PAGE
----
The Senate cleared its year-end plate of some must-do work Saturday as it passed a critical budget bill that blends money for the Pentagon with additional help for the jobless.
The early morning 88-10 vote, taken as a blizzard buffeted the Capitol, permitted lawmakers to resume their acrimonious debate on health care, which Democrats now expect to finish by Christmas. The spending measure now goes to President Obama for his signature.
It wraps up work on perhaps Congress' most fundamental job: funding the annual budgets of Cabinet agencies and the rest of the government.
But the $626 billion defense bill measure also demonstrated the failings of a Congress unable to address many of its most pressing tasks, such as passing a highway bill and making sure doctors don't absorb a 21 percent hit in Medicare payments. In a boon for the wealthy, the estate tax temporarily will expire Jan. 1, even as people inheriting smaller amounts will face larger capital gains bills.
Having run out of time and patience, Democrats used the must-pass Pentagon measure to drag along several two-month extensions of expiring legislation. They include unemployment benefits for the long-term jobless, health care subsidies for those out of work, highway and transit money and parts of the terrorism-fighting Patriot Act.
Resolving those issues in February would clutter next year's agenda as Mr. Obama's Democratic allies turn to trying to rein in the spiraling budget deficit and passing his upcoming request for additional troops in Afghanistan, which promises to be a very difficult task.
The impressive vote Saturday was evidence of the broad support for paying for troops fighting overseas and other elements of the Pentagon budget. The path to that point, however, was poisoned with partisanship as Republicansin an effort to stretch out action on health care past Christmas.
"Senate Republicans have made us jump through every procedural hurdle just to have this vote and threatened to block funding for our troops - all in order to delay us from debating health care reform," said Majority Leader Harry Reid, D-Nev. "It is incomprehensible that Republicans would even threaten to stop funding our troops and helping those who are struggling."
Just four Republicans joined with Democrats on an important test requiring 60 votes. Confident that Republicans such as Sen. Thad Cochran of Mississippi would vote with them, Democratic leaders gave the OK for Sen. Joe Lieberman, a Connecticut independent and Orthodox Jew who caucuses with Democrats, spend the eighth night of Hanukkah with his family.
Others strapped on their snow boots, grabbed their parkas and trooped to a Capitol that was engulfed in a whiteout by noon.
A Christmas eve vote looms on the health care bill. After that, the Senate also must deal with one other politically sensitive measure: raising the $12.1 trillion debt ceiling by $290 billion so the Treasury can continue to borrow to keep the government running and avoid a first-ever default on U.S. obligations.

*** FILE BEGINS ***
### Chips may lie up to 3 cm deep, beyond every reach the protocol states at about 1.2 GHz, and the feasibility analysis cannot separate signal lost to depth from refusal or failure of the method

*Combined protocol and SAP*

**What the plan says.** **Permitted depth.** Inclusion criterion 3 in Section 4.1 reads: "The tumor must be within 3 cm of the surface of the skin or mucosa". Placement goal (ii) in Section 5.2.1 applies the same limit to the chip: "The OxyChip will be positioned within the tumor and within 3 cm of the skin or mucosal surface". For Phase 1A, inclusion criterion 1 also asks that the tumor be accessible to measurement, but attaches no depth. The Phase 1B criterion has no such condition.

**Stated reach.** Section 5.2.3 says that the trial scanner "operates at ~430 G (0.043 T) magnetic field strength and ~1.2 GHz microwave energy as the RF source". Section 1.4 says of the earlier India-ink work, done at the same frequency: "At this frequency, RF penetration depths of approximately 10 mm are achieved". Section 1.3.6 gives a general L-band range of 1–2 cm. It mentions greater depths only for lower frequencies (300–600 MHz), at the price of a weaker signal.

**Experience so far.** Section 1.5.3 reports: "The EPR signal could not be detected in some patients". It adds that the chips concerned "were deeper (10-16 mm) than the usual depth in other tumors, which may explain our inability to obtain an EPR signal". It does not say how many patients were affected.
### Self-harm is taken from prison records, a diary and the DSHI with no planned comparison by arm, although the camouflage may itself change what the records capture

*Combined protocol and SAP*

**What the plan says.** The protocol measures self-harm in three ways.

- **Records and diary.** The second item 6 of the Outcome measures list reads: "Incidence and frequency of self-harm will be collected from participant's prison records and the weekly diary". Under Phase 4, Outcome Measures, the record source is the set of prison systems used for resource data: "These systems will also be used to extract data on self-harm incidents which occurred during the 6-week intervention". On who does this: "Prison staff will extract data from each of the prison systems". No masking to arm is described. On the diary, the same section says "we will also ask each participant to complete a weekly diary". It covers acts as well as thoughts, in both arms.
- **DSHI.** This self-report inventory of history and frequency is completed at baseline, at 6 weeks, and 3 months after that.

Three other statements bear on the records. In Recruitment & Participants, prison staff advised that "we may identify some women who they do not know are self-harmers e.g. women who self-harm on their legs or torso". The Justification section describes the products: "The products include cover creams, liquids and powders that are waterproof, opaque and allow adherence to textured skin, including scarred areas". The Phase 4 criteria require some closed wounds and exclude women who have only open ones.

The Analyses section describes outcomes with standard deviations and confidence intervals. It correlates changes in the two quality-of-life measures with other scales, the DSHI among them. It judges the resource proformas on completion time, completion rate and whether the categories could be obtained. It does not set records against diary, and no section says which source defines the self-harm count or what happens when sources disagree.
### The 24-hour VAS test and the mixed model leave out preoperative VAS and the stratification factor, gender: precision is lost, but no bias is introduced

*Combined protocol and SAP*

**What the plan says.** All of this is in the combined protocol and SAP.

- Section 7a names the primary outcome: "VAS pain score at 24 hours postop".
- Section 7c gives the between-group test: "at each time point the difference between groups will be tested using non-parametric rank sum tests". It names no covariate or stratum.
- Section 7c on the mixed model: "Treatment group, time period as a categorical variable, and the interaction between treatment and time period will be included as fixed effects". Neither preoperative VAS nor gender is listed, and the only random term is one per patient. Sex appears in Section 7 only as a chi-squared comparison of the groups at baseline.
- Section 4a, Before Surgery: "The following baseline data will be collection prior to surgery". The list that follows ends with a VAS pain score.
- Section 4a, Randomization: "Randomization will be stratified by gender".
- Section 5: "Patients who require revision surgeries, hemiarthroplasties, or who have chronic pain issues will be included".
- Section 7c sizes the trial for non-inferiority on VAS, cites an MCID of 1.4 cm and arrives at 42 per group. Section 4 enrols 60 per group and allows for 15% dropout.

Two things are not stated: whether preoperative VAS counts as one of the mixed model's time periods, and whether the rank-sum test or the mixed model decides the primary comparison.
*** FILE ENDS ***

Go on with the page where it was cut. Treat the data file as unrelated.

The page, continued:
The defense bill, which contains $128 billion for military operations in Iraq and Afghanistan and a 3.4 percent pay raise for the military, enjoyed wide support. Just nine Republicans opposed pork barrel projects and some of the add-ons voted against the bill, as did anti-war Democrat Russ Feingold of Wisconsin.
To ensure there's enough time for the formal process of getting that bill to Mr. Obama, the Senate immediately approved a temporary measure to fund Pentagon operations through Dec. 23.
The bill caps a battle between Mr. Obama and Congress over weapons systems. Mr. Obama and Defense Secretary Robert Gates prevailed in their effort to kill the super-expensive F-22 fighter program and a much maligned and over-budget new presidential helicopter.
But proponents of an alternative engine for the next generation F-35 Joint Strike Fighter outmaneuvered the administration, saving jobs in Ohio, Indiana and other states. The main F-35 engine is built in Connecticut by Pratt & Whitney, a division of United Technologies Corp.
In twin victories for the Boeing Co., the Senate measure includes $2.5 billion to fund 10 C-17 cargo planes assembled in Long Beach, Calif., which were not requested, and money for nine more F-18 Navy fighters than Mr. Obama requested. They would be assembled in St. Louis.
The president has yet to request funds for his recently announced troop increase in Afghanistan, and there is no money in the bill for that.
The measure also trims personnel and maintenance accounts from previous versions of the measure to pump up weapons procurement for Afghanistan and Iraq by almost $2 billion.
The defense measure would trim $900 million from the Pentagon's $7.5 billion budget to train Afghan security forces. It would use the money to buy about 1,400 additional mine-resistance vehicles suited for rugged conditions in Afghanistan. Lawmakers say the training program can't absorb that much money in the coming year, so they used it for other purposes.
The measure also caps an emotional debate over closing the Guantanamo Bay detention facility in Cuba. While it omits Mr. Obama's $100 million request to close the facility, it permits Guantanamo detainees to be transferred to the U.S. to stand trial.